After the past few weeks, I've decided my favorite place to people watch in Rio is the international arrivals gate at the airport, and the absolute worst is at the city's professional ballet school.
I've been volunteering at a ballet NGO since I moved here, and I've been training a group of kids since last March to audition for the state ballet school, one of the best in the country that feeds right into the city's ballet company. This week they're holding auditions, and one of my students asked me to go with her, since her mom couldn't go. So it began.
I arrived at the school, the entrance hallway filled with parents. My student was getting ready and was one of the last to go up to the studio. I wished her luck and sent her off. I sat down on one of the incredibly uncomfortable benches lining the hallway, where I waited for two hours, with no AC or fans. It was the first time I'd gone to an audition to wait and not actually dance, and the tension was in the air. But since it's Rio, it was at the least entertaining.
The mothers began to gossip. Some already knew each other since their daughters had danced at the school before. Then, one of the groups came out after their audition. Twenty or so girls filed down the stairs, almost all of them in tears, their eyeliner running down their pretty faces, their hopes dashed. I felt horrible, and began to worry about my student. Meanwhile, the mothers fussed over their daughters. One woman, chatting to no one in particular but directing herself at me as if we were old friends, railed on. "My daughter has the technique, but not the body. Why didn't they tell us that when we signed up? We paid R$50! They could have just looked at her and told us then. Ridiculous," she huffed.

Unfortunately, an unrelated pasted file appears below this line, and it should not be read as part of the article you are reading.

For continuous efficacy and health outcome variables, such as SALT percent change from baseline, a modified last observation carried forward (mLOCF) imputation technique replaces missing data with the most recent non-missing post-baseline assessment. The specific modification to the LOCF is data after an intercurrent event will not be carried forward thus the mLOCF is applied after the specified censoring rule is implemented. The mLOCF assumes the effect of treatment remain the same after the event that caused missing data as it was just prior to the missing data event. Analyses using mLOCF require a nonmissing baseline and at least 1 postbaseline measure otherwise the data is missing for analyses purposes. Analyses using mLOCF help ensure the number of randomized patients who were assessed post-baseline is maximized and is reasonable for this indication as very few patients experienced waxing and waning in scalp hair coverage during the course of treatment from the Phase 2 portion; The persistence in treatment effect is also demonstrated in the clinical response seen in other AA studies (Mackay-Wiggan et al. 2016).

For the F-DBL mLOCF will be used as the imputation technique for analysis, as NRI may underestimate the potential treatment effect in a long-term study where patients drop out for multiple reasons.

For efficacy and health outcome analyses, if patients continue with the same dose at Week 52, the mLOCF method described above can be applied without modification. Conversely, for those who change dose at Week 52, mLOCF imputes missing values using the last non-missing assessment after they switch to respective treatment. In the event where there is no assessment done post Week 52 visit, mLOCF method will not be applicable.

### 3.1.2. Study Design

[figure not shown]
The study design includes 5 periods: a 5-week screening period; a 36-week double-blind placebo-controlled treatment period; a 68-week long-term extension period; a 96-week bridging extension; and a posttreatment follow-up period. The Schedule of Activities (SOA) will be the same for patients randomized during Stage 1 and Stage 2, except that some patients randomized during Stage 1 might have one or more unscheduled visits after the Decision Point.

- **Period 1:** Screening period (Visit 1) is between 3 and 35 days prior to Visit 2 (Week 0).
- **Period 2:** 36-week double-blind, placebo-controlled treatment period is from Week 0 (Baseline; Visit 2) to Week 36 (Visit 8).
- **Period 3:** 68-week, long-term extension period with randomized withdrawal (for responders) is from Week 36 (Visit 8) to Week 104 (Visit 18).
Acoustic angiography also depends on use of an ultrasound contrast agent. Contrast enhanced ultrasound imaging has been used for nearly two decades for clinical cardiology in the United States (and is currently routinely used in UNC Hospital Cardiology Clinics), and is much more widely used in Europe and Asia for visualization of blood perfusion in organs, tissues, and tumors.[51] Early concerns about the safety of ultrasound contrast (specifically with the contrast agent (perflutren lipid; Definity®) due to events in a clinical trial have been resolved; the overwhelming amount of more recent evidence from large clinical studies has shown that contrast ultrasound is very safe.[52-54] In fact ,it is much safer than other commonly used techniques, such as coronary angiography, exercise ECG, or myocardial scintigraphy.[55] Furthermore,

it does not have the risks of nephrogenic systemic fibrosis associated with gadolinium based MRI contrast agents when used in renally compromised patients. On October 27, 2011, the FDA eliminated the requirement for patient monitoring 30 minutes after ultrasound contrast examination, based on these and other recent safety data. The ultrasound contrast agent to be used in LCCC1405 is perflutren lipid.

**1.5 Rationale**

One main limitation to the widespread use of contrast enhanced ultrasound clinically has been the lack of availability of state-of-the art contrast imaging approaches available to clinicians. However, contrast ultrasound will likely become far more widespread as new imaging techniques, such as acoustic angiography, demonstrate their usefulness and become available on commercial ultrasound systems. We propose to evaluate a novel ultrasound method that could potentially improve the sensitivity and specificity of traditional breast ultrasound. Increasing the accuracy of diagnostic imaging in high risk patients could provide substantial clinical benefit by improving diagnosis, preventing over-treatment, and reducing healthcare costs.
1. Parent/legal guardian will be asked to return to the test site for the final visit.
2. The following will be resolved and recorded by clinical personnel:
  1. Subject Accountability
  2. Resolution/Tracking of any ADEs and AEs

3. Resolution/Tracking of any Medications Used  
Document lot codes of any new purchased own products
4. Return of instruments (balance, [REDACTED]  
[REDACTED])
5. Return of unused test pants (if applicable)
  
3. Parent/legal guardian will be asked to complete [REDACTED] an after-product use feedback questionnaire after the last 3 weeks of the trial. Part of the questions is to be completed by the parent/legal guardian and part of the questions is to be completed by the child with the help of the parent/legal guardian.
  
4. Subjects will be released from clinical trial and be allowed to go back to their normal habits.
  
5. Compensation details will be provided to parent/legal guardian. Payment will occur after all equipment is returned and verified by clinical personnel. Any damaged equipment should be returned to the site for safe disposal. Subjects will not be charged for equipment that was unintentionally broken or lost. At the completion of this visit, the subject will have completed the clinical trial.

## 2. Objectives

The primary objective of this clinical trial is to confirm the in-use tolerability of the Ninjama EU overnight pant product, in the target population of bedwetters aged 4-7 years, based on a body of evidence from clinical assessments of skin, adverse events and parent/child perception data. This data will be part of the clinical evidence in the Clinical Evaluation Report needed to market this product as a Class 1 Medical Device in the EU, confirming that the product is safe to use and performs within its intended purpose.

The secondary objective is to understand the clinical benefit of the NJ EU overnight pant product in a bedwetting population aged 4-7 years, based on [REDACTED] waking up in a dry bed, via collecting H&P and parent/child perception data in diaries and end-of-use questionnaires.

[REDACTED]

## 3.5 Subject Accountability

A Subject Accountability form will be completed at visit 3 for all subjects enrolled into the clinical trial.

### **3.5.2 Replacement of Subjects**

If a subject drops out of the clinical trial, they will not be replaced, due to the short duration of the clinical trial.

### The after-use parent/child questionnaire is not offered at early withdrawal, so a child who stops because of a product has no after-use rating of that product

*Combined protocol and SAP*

Soon after, the enormous woman sitting next to me started chatting to no one in particular and decided to start up a conversation, or rather, a speech interspersed with a few questions directed at me. She told me the life story of her granddaughter, who was auditioning, who had just turned fifteen and was a spectacular dancer of whom she is terribly proud. She told me that her only downfall was her butt, which was a little big for ballet standards which the granddaughter had inherited from her (she showed me, pointing). "I was born with it, what am I going to do?" She asked me a few questions about myself, laughing when I told her I was 24 (you look 16! she said). On and on, round and round she went about the granddaughter's ballet career and festa de quince anos and yadda yadda yadda, and I smiled and nodded the whole way through. Occasionally, I tried to add something to the conversation, not in response to a direct question, and she'd ignore me.
Eventually the conversation tapered off and I went back to being anxious, picking at my nails and peering down the hall every few minutes. Then, suddenly, the enormous woman started to burp very loudly. "I think I have gas," she exclaimed in between burps. She asked me what would be good to drink or eat to cure her gas. I shrugged. Another woman went to get her water, but on she burped, like something out of a Farrelly Brothers movie. She giggled, and then sipped her water, and kept burping. I bit my tongue trying not to laugh.
Luckily, the girls then appeared, about thirty of them shuffling into the hall, twenty-eight of them weeping, one of which was my student. I hugged her and told her I was so proud of her for auditioning, and told her only five out of fifty or sixty girls had gotten in that afternoon. She sighed through her tears. A lone excited shriek sounded from down the hall. It made me feel even worse. I walked her to the bus stop and tried to make her feel better, telling her that compared to this, nothing would seem too hard or intimidating now, and tried to make her laugh by telling her about the burping woman. She told me that two of the other students from my class who auditioned the day before hadn't gotten in, either. The school was only accepting two or three out of each audition group, and some of them had already danced at the school (apparently, the kids have to re-audition each year). Four more of my kids have yet to try out.
I just hope that in the end, eventually, the whole experience will have made them stronger. And there's always next year.